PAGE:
Indigenous Peoples’ Day: American First Nations Continue to Struggle Against Racism, Poverty
In the United States today, there are 574 federally recognized tribes, as well as numerous others that enjoy recognition at state level or which have no official status. Roughly 9.6 million people, or 2.9% of the US population, claim Native American descent on either one or both sides of their family. The vast majority of them do not live on specialized reservation lands set aside for tribes.
According to US government statistics, one-quarter of Native Americans live in poverty - the highest poverty rate of any racial or ethnic group. That rate is even higher on reservations, which often have few well-paying jobs or quality educational facilities. In addition, Native Americans on average are paid just 60% of the wages of their white counterparts.
Their lands are also used for weapons testing, the most notorious examples being the more-than-100 nuclear bombs detonated in Nevada and New Mexico, which irradiated the land and water, poisoning those who were exposed and denying the land’s use to others for decades - and possibly even centuries - after.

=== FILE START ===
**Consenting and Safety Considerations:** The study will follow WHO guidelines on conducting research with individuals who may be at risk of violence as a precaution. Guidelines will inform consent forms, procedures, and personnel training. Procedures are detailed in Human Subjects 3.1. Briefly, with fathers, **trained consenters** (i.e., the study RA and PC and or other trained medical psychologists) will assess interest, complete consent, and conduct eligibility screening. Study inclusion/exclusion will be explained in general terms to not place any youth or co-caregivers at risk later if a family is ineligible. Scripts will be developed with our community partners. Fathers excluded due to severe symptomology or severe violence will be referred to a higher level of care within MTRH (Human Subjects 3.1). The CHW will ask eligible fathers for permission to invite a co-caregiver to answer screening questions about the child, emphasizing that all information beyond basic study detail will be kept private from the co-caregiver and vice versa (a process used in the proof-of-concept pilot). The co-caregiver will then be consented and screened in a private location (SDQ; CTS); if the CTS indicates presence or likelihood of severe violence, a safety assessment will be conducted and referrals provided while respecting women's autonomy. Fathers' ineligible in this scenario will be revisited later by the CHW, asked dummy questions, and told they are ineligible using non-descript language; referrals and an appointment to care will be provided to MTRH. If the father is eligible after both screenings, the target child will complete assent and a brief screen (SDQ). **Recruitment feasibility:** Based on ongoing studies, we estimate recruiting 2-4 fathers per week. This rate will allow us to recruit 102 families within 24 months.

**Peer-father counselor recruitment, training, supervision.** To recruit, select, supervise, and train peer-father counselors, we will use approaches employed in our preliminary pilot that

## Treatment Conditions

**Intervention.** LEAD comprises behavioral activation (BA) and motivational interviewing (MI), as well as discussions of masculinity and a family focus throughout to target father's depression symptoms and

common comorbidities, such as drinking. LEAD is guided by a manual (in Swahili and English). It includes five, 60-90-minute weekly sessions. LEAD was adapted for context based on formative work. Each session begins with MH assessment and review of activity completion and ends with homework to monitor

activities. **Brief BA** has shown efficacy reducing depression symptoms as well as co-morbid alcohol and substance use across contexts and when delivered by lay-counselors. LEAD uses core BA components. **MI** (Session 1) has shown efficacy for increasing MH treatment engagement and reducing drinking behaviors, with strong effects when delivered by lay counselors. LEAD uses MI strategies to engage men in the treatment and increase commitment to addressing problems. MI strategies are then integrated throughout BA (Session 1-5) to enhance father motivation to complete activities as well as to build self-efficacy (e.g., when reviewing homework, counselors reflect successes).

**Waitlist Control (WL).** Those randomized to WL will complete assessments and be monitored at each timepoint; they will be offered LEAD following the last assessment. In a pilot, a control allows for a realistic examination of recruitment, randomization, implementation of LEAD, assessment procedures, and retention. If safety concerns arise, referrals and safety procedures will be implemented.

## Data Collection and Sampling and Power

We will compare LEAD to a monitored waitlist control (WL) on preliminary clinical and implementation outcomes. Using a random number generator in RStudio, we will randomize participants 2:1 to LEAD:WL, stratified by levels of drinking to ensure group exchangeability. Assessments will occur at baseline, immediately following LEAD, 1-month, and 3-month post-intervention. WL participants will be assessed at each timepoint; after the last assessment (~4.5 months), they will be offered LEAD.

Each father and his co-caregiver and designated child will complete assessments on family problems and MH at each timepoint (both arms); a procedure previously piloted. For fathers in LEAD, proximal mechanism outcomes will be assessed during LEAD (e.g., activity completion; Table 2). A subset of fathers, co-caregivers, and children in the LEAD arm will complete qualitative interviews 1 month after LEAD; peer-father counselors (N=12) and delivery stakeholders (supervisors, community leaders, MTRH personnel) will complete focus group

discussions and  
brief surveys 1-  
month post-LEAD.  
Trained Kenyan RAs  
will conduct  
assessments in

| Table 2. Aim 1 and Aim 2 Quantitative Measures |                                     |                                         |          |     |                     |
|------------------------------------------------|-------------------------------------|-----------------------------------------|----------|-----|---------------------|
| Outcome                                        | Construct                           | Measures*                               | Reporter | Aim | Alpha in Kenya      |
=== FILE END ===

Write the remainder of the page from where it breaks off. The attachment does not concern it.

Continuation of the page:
500 Years of Colonization and Decline
When 13 of the British colonies in North America declared independence in 1776 and formed the United States, European settlement was restricted to a strip of land along the Atlantic coast no greater than 300 miles wide, and patchy settlements in what was then a northern part of New Spain. Although many Native tribes had been driven off those coastal lands, the rest of the continent fell under their sovereignty and they were recognized as independent nations that concluded treaties with European states.
Indigenous people heroically resisted, forming coalitions and mounting guerrilla campaigns against the US Army and the many settler caravans crossing their territory. However, in the end there were simply far too many settlers and they could not compete with technology like the rifle, the railway, and the barbed wire fence.